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Imaging of pancreas transplantation and its complications
Insights into Imaging volume 1, pages 329–338 (2010)
Pancreas transplantation is an effective treatment for type 1 diabetes mellitus and is being increasingly performed worldwide. Early recognition of graft-related complications is fundamental for graft survival; thus, radiologists must be aware of the transplantation technique, pancreas-graft imaging and postoperative complications. We present normal pancreas-graft imaging appearances and the imaging features of postoperative complications.
Pancreatic transplantation is currently the only effective treatment for type 1 diabetes mellitus, allowing long-term glycaemic control without exogenous insulin injections. In most cases, it is performed as a simultaneous pancreas-kidney (SPK) transplantation from the same donor but it can be performed after kidney transplantation or, rarely, as an isolated transplantation . The first pancreatic transplantation was performed in 1966  and, since then, different procedures and immunosuppressive regimens have been developed in order to improve graft survival rates. At our institution, one of the first referral transplant centres in Portugal, more than 100 pancreas transplants have been performed since 2000. Most of these (96%) were SPK transplants from the same donor. The 9-year mean pancreatic graft survival rate was 78% at our institution.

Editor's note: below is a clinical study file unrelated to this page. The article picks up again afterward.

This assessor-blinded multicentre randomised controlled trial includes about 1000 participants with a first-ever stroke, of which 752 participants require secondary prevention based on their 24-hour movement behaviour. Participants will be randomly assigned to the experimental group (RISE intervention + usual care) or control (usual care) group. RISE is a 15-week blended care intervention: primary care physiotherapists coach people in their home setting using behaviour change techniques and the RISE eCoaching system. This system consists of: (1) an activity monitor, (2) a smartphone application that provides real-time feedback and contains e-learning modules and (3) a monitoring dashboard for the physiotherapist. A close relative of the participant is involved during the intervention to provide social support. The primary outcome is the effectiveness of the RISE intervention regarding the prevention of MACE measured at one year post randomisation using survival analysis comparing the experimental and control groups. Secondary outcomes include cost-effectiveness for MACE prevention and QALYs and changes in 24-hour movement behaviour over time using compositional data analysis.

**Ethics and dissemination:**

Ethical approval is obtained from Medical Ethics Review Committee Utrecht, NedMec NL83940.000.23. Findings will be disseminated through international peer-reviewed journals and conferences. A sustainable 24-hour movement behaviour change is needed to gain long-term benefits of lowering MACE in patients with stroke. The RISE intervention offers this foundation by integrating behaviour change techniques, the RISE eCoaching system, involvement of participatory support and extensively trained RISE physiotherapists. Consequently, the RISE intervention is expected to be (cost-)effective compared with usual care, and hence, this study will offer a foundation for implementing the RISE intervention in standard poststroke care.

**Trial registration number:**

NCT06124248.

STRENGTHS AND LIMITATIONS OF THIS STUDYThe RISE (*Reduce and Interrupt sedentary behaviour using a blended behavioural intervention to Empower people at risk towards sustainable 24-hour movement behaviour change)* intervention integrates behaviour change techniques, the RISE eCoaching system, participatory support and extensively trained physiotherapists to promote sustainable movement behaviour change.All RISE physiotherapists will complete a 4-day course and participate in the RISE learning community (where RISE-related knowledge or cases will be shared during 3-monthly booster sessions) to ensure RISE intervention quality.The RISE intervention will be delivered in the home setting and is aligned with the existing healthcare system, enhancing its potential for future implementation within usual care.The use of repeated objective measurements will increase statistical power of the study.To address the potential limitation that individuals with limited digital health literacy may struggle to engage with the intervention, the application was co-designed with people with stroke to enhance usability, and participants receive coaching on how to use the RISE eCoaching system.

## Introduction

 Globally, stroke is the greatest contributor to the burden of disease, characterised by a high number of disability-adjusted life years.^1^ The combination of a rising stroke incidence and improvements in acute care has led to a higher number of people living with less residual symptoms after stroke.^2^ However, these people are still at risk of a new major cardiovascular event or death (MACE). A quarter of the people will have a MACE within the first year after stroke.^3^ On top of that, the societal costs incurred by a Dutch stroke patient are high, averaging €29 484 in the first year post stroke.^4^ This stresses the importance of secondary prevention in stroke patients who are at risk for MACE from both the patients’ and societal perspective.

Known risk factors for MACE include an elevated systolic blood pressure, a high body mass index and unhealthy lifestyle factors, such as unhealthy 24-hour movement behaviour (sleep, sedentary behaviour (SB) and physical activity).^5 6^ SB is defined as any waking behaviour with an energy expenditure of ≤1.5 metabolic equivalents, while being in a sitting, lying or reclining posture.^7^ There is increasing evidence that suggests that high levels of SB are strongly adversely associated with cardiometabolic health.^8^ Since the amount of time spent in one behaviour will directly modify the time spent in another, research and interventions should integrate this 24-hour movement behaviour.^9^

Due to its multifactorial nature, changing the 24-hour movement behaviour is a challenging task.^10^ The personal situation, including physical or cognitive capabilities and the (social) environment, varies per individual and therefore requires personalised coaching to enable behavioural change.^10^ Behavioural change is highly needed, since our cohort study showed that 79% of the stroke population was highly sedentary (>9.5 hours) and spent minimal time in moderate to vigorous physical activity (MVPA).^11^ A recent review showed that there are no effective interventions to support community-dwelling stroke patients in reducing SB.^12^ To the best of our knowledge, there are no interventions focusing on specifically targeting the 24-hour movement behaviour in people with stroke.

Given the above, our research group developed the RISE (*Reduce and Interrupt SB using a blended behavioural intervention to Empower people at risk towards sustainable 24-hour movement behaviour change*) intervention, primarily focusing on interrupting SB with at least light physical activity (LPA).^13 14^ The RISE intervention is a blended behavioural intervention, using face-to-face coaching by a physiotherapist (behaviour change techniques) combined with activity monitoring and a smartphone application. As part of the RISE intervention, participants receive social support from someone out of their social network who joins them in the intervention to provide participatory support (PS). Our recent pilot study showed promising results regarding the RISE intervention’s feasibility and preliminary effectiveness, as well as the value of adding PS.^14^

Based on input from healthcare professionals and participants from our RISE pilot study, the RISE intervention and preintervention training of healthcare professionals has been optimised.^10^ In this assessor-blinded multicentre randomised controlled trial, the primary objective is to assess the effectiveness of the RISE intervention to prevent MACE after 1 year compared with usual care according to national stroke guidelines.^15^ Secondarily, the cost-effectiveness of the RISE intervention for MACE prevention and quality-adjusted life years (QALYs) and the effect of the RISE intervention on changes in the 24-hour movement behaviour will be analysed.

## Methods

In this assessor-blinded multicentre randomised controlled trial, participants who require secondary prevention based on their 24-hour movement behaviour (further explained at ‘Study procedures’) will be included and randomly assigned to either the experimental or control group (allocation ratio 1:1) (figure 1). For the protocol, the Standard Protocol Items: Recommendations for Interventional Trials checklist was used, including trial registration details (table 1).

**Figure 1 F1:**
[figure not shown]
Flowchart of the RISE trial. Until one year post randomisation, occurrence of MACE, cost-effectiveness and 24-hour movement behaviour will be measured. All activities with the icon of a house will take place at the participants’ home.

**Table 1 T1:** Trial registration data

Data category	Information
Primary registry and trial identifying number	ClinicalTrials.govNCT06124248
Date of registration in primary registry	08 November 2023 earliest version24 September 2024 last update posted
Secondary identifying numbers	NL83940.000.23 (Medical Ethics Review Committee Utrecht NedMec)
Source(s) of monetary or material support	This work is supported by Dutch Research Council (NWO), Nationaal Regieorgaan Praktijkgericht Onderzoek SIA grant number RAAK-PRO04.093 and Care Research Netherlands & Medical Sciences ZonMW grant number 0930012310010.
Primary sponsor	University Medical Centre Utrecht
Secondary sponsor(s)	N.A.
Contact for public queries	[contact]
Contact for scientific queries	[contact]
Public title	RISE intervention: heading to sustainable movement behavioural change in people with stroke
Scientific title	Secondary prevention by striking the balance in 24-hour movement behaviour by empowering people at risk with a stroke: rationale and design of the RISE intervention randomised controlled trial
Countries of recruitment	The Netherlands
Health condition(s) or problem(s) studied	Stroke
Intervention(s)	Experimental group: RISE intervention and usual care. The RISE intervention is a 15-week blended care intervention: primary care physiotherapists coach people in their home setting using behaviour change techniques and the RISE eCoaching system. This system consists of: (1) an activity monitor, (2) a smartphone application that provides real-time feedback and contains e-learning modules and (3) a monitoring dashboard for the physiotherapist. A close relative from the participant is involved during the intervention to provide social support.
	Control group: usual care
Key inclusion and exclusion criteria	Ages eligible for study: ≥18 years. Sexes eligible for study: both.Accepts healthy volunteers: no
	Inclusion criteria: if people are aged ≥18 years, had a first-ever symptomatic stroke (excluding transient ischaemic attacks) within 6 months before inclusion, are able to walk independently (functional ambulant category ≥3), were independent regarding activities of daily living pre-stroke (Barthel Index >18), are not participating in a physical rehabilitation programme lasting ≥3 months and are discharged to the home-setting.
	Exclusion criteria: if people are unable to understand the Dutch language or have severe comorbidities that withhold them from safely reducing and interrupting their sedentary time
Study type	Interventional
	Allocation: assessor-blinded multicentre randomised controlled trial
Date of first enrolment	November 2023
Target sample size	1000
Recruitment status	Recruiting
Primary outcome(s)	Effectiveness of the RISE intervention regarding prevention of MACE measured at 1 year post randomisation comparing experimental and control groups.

Early recognition of graft-related complications is fundamental for graft survival, and radiologists must be aware of the transplantation technique, pancreas-graft imaging and postoperative complications. In this article, we present our 10-year experience with the procedure, describing the normal postoperative imaging findings and complications in a large series of 104 patients.
At our centre, transplantation of the whole pancreatic graft is performed with a duodenal segment, with systemic endocrine drainage via the grafted portal vein into the recipient’s inferior vena cava or common iliac vein, and enteric exocrine drainage via the anastomosis of the donor’s duodenal segment to the recipient’s small bowel (Fig. 1). Pancreatic endocrine drainage may also be performed to the recipient’s portal venous system [3, 4] and/or the exocrine drainage may be derived to the bladder, but these surgical techniques have never been performed at our institution. Arterial supply to the pancreatic graft is performed through a donor’s aortic patch, containing the splenic artery and the superior mesenteric artery (SMA), which is anastomosed to the recipient’s common or external iliac artery. The pancreatic graft is placed intraperitoneally laterally in the pelvis (preferably on the right side), with the duodenal segment facing cephalad. The donor’s duodenal segment is anastomosed side-to-side to the recipient’s small bowel (duodeno-enterostomy). The recipient’s native pancreas in the upper abdomen is left untouched. When simultaneous kidney-pancreas transplantation is performed, the donor’s kidney is preferably placed in the contralateral side of the pelvis, most frequently at the left iliac fossa.
Imaging of the transplanted pancreas